January 12, 2007
Will the real church please stand up?
The upcoming winter issue of Leadership will wrestle with the meaning of a very popular word - missional. Tim Conder, pastor of Emmaus Way in Durham, North Carolina, says, "So many fellowships that once boldly self-identified as cell churches, meta-churches, house churches, seeker-style, or purpose-driven now claim to be missional. It's such a buzzword that it's fair to ask, ?Is there really any such thing as a missional church?' Tim's full article on the subject is featured in Leadership's theme section, "Going Missional." Here is a preview.
The game show To Tell the Truth pitted three guests (two imposters plus the day's mystery guest who had some unusual occupation or accomplishment) against a panel of celebrities. The panelists asked questions of the guests, trying to identify which one actually had that occupation or accomplishment. The show ended dramatically when the truth was revealed: "Will the real ____________ stand up!"
Today, it would be almost impossible for "the real missional church" to stand up. Yes, there are plenty of imposters, but there's no one true example to play the day's mystery guest. And any panel of celebrities probably wouldn't accept the outcome.
So many fellowships that once boldly self-identified as cell churches, meta-churches, house churches, seeker-style, or purpose-driven now claim to be missional. It's such a buzzword that it's fair to ask, "Is there really any such thing as a missional church?" Although some use the term glibly, I believe the answer is "yes."
Missional at the core
In essence, missional churches seek to align their identity, activities, and hopes with God's redemptive mission on earth. This is a tall order for churches that brim with cultural and programming expectations, resource abundance, iconic labels (like "evangelical" or "mainline" or "Pentecostal"), and visions of grand ambitions. The temptation is always to have a grand scheme to which we incessantly try to woo or invoke God's presence rather see ourselves fitting into God's agenda.
In contrast, the missional church is a corrective to or an outright rejection of commodified and cultural Christianity, steeped in institutionalism, individualism, and sentimentality.
Identifying missional churches can be difficult. Such churches are separated by identity and perspective as much as their visible forms. Nonetheless, there are some common commitments.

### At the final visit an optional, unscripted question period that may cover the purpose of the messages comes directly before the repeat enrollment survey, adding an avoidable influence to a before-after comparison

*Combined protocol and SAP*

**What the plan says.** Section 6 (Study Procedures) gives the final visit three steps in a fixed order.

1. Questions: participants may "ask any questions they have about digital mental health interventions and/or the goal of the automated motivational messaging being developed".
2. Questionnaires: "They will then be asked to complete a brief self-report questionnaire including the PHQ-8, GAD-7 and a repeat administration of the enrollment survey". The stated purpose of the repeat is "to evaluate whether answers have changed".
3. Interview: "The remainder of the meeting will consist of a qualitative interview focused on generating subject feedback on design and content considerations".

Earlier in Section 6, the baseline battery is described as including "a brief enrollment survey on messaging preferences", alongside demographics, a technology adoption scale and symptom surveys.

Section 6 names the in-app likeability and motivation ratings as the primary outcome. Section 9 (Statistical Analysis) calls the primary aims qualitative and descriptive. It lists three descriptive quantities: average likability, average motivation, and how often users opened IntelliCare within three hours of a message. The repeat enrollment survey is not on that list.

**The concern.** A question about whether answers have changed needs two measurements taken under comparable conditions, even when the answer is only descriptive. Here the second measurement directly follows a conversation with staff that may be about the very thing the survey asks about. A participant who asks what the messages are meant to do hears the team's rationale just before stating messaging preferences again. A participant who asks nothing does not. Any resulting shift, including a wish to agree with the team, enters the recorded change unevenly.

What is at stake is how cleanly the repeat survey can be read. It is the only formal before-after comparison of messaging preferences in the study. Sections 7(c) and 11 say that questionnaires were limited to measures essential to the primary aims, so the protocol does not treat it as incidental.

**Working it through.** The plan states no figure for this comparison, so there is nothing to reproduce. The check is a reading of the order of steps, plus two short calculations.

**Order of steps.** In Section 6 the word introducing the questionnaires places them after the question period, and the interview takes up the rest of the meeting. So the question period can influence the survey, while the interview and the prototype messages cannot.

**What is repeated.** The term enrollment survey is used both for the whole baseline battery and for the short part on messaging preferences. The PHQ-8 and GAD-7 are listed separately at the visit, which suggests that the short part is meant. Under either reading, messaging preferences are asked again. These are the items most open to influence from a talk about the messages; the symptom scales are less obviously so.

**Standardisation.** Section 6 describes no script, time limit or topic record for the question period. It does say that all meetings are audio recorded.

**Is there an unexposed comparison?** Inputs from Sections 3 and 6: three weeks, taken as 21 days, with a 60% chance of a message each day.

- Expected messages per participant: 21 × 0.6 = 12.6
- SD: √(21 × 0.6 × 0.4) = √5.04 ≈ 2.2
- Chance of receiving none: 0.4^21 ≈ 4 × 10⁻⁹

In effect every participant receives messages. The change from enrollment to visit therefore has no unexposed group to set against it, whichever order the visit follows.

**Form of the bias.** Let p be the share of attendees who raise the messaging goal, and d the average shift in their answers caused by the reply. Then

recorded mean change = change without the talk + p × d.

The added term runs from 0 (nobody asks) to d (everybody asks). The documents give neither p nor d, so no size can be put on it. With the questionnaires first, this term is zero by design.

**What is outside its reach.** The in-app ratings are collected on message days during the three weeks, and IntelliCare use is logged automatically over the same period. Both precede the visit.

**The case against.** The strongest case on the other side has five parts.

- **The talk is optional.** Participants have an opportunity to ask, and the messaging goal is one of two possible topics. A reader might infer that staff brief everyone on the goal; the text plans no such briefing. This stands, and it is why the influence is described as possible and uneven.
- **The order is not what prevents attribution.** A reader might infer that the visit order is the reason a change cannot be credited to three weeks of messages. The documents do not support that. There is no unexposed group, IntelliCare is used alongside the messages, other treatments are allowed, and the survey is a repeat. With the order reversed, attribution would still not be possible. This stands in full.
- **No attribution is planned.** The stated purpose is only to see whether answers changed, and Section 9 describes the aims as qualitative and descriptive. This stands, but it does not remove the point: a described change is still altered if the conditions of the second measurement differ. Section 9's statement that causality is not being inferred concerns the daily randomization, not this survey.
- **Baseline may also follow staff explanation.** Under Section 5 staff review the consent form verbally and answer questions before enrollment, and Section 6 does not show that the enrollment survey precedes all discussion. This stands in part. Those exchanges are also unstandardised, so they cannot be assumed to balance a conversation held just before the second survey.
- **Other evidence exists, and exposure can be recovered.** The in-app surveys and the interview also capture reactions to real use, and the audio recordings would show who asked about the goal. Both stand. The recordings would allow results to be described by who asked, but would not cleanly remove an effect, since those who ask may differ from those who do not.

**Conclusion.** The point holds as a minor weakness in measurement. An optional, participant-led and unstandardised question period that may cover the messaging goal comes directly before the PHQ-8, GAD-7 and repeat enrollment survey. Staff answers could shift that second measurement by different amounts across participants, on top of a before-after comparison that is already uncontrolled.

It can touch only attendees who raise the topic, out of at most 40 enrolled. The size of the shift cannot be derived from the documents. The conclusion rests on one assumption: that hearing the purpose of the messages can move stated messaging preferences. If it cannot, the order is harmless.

(1) Missional communities try to align themselves holistically with God's theme of redemption. They resist the use of Christianity as an anesthetic to the pain of human needs and as an affirmation of the superiority of one culture's way of life.
This is lived out in several common practices.
(2) Programming and finances are directed outward. It's easy for much of the church's program and fiscal reflexes to become directed internally. Emphases on church growth or "building the body" are often presented as the mission ("A larger church means more space and opportunity for our community to encounter Christ," is the overt message, when the real message to staff is, in fact, "Keep the saints happy and coming back.").
To counter this temptation, missional communities may cut back on programming to leave space for breathing and living. Some ministries are relocated from the safe confines of the church into the community. Financial assets are viewed as both opportunity and burden. Some missional churches have made a pattern of giving away resources without control or strings attached to reduce congregants' sense of entitlement.
(3) Missional communities are discontent with spiritual formation as primarily cognitive assent ("I believe this to be true"). Instead, formation is presented as a way of life, a rhythm of being, and a rule of values. It emphasizes faithful living during the week rather than gathering for worship at a weekend event. The sharp boundary between the sacred and secular is evaporating as missional fellowships seek to hear God's voice in culture and creation.
(4) Embracing the ethnic and social diversities of local communities is becoming a moral expectation. (This is one aspect of God's voice that I believe we have heard strongly from outside the confines of the church.)
(5) Finally, missional communities are not only ardent listeners for the earmarks of God's redemptive work in our world, these communities are passionate activists when they find the pathways and trajectories of God's redemptive presence. The work of justice, reconciliation, peace, and spiritual direction are becoming the dominant reflexes of missional communities.
In this spirit of activism, theological debates and historical sunderings are becoming marginalized. Not only does the sacred/secular boundary blur in missional communities, but also the sharp divisions between mainline and evangelical, between Catholic and Protestant, and even between Western and Eastern Christianity.
When I think of broad-based and radical changes like this, no single community or individual leader can stand up, "tell the truth," and perfectly embody the spirit of that revolution before a panel of inquirers. The missional church is diverse beyond single models and dominant voices. It comes in Reformed and post-reformation varieties, new monastic and post-church gatherings, and in transitional churches building missional ministry on their traditional foundations.
The missional church is far from complete; the exploration has just begun. But from the wide-angle, historical lens of God's great redemptive narrative, the task remains the same - to find and join God's gracious work.
Tim Conder is the founding pastor of Emmaus Way in Durham, North Carolina, and author of The Church in Transition: The Journey of Existing Churches into the Emerging Culture (Zondervan, 2006). This post is excerpted from an article in the Winter 2007 issue of Leadership.